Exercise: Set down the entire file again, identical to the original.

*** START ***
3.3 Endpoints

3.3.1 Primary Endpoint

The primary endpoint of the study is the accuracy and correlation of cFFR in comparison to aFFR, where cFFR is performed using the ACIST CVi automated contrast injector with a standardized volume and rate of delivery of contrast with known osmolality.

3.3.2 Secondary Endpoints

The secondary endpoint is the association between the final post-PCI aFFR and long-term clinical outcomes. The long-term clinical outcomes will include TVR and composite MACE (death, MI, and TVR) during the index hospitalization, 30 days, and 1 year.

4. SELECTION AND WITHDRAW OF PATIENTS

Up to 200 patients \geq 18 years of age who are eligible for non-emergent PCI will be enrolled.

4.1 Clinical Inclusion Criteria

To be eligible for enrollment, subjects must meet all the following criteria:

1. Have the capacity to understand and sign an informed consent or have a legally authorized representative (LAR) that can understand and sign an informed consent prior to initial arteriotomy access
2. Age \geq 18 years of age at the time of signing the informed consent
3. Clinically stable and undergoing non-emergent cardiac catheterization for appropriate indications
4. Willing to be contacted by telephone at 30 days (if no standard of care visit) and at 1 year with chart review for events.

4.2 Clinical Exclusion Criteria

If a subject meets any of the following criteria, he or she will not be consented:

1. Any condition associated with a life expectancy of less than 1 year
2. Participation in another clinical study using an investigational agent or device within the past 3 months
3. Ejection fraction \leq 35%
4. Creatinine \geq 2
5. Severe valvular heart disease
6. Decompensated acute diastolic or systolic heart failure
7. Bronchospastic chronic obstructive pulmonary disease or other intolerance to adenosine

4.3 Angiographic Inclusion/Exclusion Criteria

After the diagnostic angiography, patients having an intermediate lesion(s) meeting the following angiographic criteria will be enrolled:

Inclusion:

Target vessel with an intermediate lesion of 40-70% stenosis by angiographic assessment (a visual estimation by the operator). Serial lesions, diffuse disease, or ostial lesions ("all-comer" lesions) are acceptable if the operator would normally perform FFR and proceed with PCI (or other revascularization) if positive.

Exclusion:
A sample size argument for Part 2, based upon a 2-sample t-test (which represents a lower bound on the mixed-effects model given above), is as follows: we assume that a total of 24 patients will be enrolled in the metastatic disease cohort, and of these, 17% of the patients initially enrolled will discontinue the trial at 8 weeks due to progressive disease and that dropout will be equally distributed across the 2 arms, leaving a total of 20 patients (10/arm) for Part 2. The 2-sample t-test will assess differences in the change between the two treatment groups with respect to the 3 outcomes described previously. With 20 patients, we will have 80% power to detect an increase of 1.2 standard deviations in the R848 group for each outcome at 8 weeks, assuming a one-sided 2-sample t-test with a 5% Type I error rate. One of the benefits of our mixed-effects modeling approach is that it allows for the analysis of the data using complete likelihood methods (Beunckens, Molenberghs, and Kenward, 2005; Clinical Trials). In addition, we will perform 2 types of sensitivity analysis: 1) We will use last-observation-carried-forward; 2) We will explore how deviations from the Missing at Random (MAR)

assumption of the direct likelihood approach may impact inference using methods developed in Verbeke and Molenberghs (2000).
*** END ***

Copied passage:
3.3 Endpoints

3.3.1 Primary Endpoint

The primary endpoint of the study is the accuracy and correlation of cFFR in comparison to aFFR, where cFFR is performed using the ACIST CVi automated contrast injector with a standardized volume and rate of delivery of contrast with known osmolality.

3.3.2 Secondary Endpoints

The secondary endpoint is the association between the final post-PCI aFFR and long-term clinical outcomes. The long-term clinical outcomes will include TVR and composite MACE (death, MI, and TVR) during the index hospitalization, 30 days, and 1 year.

4. SELECTION AND WITHDRAW OF PATIENTS

Up to 200 patients \geq 18 years of age who are eligible for non-emergent PCI will be enrolled.

4.1 Clinical Inclusion Criteria

To be eligible for enrollment, subjects must meet all the following criteria:

1. Have the capacity to understand and sign an informed consent or have a legally authorized representative (LAR) that can understand and sign an informed consent prior to initial arteriotomy access
2. Age \geq 18 years of age at the time of signing the informed consent
3. Clinically stable and undergoing non-emergent cardiac catheterization for appropriate indications
4. Willing to be contacted by telephone at 30 days (if no standard of care visit) and at 1 year with chart review for events.

4.2 Clinical Exclusion Criteria

If a subject meets any of the following criteria, he or she will not be consented:

1. Any condition associated with a life expectancy of less than 1 year
2. Participation in another clinical study using an investigational agent or device within the past 3 months
3. Ejection fraction \leq 35%
4. Creatinine \geq 2
5. Severe valvular heart disease
6. Decompensated acute diastolic or systolic heart failure
7. Bronchospastic chronic obstructive pulmonary disease or other intolerance to adenosine

4.3 Angiographic Inclusion/Exclusion Criteria

After the diagnostic angiography, patients having an intermediate lesion(s) meeting the following angiographic criteria will be enrolled:

Inclusion:

Target vessel with an intermediate lesion of 40-70% stenosis by angiographic assessment (a visual estimation by the operator). Serial lesions, diffuse disease, or ostial lesions ("all-comer" lesions) are acceptable if the operator would normally perform FFR and proceed with PCI (or other revascularization) if positive.

Exclusion:
A sample size argument for Part 2, based upon a 2-sample t-test (which represents a lower bound on the mixed-effects model given above), is as follows: we assume that a total of 24 patients will be enrolled in the metastatic disease cohort, and of these, 17% of the patients initially enrolled will discontinue the trial at 8 weeks due to progressive disease and that dropout will be equally distributed across the 2 arms, leaving a total of 20 patients (10/arm) for Part 2. The 2-sample t-test will assess differences in the change between the two treatment groups with respect to the 3 outcomes described previously. With 20 patients, we will have 80% power to detect an increase of 1.2 standard deviations in the R848 group for each outcome at 8 weeks, assuming a one-sided 2-sample t-test with a 5% Type I error rate. One of the benefits of our mixed-effects modeling approach is that it allows for the analysis of the data using complete likelihood methods (Beunckens, Molenberghs, and Kenward, 2005; Clinical Trials). In addition, we will perform 2 types of sensitivity analysis: 1) We will use last-observation-carried-forward; 2) We will explore how deviations from the Missing at Random (MAR)

assumption of the direct likelihood approach may impact inference using methods developed in Verbeke and Molenberghs (2000).